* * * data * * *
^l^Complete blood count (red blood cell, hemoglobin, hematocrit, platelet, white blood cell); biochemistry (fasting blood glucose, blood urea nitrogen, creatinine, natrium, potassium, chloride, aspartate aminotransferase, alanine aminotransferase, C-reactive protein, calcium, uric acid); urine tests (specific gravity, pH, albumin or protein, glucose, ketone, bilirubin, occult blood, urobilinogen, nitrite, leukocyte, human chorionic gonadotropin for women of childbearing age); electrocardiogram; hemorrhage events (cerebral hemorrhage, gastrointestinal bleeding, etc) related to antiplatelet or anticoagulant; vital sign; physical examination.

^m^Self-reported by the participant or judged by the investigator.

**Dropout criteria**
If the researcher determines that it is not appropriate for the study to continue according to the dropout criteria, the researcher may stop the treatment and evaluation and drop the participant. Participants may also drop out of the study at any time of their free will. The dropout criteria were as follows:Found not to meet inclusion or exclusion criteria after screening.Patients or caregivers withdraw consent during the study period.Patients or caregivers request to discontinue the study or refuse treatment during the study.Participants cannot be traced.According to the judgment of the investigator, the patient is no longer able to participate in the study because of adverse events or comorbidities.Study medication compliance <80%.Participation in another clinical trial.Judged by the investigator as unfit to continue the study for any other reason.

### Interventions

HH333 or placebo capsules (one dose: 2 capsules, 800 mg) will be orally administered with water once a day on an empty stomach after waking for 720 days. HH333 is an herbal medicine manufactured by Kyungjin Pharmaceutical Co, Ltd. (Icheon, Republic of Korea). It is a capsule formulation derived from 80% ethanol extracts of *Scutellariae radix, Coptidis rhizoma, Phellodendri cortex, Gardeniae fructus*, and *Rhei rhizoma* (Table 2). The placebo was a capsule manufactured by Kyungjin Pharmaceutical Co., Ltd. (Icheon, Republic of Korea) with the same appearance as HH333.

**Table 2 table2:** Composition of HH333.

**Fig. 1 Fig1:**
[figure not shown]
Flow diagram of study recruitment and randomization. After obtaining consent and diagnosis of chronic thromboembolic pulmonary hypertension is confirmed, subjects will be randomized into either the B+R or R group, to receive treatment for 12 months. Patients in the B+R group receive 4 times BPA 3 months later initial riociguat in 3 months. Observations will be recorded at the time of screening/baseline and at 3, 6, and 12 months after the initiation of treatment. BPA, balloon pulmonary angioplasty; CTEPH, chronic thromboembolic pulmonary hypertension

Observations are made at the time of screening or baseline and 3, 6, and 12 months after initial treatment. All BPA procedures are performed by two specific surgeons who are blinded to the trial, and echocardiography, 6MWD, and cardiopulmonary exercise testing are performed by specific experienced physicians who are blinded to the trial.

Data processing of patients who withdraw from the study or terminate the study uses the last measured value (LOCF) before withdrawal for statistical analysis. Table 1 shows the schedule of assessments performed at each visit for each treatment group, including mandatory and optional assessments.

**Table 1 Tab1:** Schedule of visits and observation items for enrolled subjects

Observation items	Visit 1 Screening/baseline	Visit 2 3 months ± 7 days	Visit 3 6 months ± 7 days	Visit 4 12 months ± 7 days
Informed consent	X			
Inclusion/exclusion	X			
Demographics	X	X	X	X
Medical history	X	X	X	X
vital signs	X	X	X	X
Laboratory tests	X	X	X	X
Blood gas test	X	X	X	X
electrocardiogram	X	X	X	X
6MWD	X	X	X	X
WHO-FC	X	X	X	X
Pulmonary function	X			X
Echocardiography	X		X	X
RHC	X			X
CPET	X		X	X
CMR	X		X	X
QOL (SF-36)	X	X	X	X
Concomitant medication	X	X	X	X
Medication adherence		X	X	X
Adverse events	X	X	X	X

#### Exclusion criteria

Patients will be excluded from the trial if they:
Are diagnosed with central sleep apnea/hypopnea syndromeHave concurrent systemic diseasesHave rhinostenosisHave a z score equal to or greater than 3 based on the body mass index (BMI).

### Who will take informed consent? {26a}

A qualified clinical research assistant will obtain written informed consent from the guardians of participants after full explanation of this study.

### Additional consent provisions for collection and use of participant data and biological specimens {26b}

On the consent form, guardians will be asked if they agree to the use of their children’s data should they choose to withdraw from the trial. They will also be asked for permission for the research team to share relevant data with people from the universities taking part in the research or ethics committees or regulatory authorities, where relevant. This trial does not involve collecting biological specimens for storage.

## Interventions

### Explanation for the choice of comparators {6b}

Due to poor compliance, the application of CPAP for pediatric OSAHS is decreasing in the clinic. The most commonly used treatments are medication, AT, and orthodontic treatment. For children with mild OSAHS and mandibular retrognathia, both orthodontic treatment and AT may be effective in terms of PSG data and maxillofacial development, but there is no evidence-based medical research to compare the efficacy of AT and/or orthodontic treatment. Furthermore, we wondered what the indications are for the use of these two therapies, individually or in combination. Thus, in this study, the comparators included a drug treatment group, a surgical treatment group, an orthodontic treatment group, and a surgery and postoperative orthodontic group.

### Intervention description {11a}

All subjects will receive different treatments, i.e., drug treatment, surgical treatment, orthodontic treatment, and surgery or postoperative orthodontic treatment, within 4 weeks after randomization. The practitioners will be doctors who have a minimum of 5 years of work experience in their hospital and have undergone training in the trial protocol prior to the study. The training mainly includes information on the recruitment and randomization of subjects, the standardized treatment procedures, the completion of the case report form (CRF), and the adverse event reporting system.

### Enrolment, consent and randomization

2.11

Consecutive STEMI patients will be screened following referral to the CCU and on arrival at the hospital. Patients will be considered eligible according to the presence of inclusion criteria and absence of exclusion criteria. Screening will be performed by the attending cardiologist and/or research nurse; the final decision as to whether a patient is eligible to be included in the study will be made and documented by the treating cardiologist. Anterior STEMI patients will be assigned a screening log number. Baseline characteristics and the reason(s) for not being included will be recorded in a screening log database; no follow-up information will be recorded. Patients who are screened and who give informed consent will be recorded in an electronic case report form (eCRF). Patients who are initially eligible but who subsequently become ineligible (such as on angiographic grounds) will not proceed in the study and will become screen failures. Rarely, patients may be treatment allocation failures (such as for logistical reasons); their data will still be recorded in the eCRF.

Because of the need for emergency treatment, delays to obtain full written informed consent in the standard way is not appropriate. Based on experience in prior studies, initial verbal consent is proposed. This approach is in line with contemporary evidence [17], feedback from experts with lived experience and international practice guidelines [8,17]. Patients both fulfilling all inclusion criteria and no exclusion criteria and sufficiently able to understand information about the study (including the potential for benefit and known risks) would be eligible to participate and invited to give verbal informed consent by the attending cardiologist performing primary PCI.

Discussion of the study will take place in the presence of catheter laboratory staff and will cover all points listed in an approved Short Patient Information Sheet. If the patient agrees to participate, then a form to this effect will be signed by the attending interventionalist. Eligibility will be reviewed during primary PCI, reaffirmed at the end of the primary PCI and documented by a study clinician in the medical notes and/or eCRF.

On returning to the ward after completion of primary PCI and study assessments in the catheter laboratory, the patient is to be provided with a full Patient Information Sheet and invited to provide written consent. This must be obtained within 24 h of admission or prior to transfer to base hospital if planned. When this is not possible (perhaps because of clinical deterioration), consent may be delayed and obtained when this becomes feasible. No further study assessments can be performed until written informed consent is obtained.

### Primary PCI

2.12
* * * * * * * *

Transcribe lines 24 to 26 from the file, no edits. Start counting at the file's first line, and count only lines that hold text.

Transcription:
WHO-FC	X	X	X	X
Pulmonary function	X			X
Echocardiography	X		X	X